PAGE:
A secluded beach in Pula housed my first encounter with Harvey Sutherland. The sun perched itself above the palm fronds and drink stands lined the shore. It was 8.30 in the evening; a typical summer’s night in Croatia—still hot enough to draw sweat. This was the final of five days in serious festival mode and although one would question my ability to think clearly, the memory of that evening is vivid. Like a post-performance promotional video, I panned the beach and was taken aback by the energy a relatively unknown band were able to generate. This audience who had just subjected themselves to five days of non-stop house and techno was reveling in the disco machinists ‘funk fueled burners’.

It took a fellow British reveler to inform me that those sexy synths I was partying to were the product of three Melbournian musicians. This is now common practice for budding Antipodean contemporaries (such as Hiatus Kaiyote and Jordan Rakei) to have greater success in Europe. The European scene is a diverse and appreciative market for ‘soulful-electronica’. In a selfish way, I had hoped for Harvey and Bermuda to be staging the majority of their shows back home.

So, as the hopeless nostalgic that I am, I gathered a few friends and raced to Mojos Bar for their Expectations Tour, hoping to reclaim my holiday soundtrack. Could Harvey Sutherland (aka Mike Katz) and his band, Bermuda, fly me back to that secluded beach in Croatia?

Literal meaning was brought to the phrase ‘warm up set’ as Perth native, Phil Stroud took the stage. Patrons began the short pilgrimage from the crannies of Mojos as his rich percussive dance set took on a tribal turn. Drawn out exotic rhythms and sharp, seamless changes left us entranced, losing all sense of time.

As Stroud packed away his gear it wasn’t long before the space gave its best sardine impression, readying itself for Harvey and Bermuda. I was able to find an air-pocket close to the bar for the ensuing grooves: just how I like it.

The moment arrived. Harvey made his way to the keys, Tamil Rogeon picked up his electric violin, and Graeme Pogson sat excitedly, sticks at the ready.

They began with one of Harvey’s most notable tracks, ‘Bamboo’, a looping, synth-heavy bopper. The slower tempo of the track was a nice meeting point for band and crowd, and they were able to sway like the palm fronds in Croatia in an endearing exchange.

A great advantage to playing dance music through (slightly more) conventional instruments is the ability to elaborate on the ideas of the original. The arpeggiated melodies, violin solos, and looped cadences took the eager followers on an extended journey much like the director’s cut of a great film.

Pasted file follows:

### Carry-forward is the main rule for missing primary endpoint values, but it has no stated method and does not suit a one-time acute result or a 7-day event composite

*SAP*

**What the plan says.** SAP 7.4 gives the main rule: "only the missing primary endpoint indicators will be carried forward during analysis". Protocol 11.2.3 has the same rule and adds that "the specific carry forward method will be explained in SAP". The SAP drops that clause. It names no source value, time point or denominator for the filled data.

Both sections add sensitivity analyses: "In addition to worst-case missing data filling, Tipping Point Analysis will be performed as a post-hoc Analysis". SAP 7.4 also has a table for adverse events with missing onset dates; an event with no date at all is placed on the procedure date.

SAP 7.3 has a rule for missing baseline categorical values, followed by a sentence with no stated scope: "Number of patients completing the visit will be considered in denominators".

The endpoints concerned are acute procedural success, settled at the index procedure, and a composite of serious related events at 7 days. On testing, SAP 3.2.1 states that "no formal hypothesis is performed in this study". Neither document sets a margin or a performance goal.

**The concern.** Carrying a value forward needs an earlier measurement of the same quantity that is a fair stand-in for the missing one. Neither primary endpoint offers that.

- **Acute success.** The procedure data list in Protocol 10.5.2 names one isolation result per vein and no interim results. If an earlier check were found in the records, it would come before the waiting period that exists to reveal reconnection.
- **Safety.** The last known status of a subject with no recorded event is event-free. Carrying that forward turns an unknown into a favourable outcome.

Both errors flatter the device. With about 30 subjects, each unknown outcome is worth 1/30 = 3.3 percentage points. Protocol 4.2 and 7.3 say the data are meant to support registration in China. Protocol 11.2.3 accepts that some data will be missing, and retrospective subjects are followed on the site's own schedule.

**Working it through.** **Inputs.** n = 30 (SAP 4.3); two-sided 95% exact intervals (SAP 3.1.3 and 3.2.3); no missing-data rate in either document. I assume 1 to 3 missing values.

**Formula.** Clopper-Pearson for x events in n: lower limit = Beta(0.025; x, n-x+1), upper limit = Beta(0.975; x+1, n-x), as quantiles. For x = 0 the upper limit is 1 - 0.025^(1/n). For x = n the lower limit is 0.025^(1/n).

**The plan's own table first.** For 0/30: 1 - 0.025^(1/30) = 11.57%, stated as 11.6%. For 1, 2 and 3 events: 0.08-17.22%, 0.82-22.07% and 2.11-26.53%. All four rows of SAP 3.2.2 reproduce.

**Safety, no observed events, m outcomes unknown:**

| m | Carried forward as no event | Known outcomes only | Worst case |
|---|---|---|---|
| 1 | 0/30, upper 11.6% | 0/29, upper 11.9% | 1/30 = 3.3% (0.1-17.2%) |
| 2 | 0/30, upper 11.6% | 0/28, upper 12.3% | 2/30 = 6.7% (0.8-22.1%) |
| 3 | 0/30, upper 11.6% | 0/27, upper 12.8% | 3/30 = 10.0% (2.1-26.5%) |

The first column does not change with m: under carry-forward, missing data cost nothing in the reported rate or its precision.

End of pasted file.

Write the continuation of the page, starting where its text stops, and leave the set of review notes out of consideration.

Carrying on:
Harvey and gang began rolling through his back catalogue. The stretched-out interpretations of tracks such as New Paradise and Coast2Coast burst into heavy dance sequences unforeseen by the crowd. The synth pop riffs felt like lyrics as the crowd sang along to the tropical disco sounds—a language of its own.

A dark techno number took us on an “intergalactic interlude” and began the raging crescendo towards the backend of the show. The stage lighting played a pivotal role in singling out Rogeon, the violinist, and he began interacting with the audience through his questionable dance moves. This was Fremantle after all and we took great pride in our similarly suspect flailing, much like what was witnessed on that sunny evening in Pula.

The final track of the evening ‘Priestess’, taken from Harvey’s latest 12” was met with a single high pitch scream (from me) and great appreciation from others. We had slithered our way to the front for this, as everyone opened their arms and lost all care for personal space. The delicate drop of dulcet cords spurred the biggest reaction of the night and an ending of violin and drum solos sent the band and crowd into joyful mayhem. Cue the slow claps. This set could only be finishing one way.

“One. More. Song…

One. More. Song…

One. More. Song.”

Trusted dance music bible, Resident Advisor, rated Harvey as #38 on their list of best live acts in 2016. After Wednesday at Mojo’s I feel that Lonely Planet will need to start rating them as well. Their teleporting rhythms have taken me back to a holiday I never thought I’d be able to remember, let alone revisit.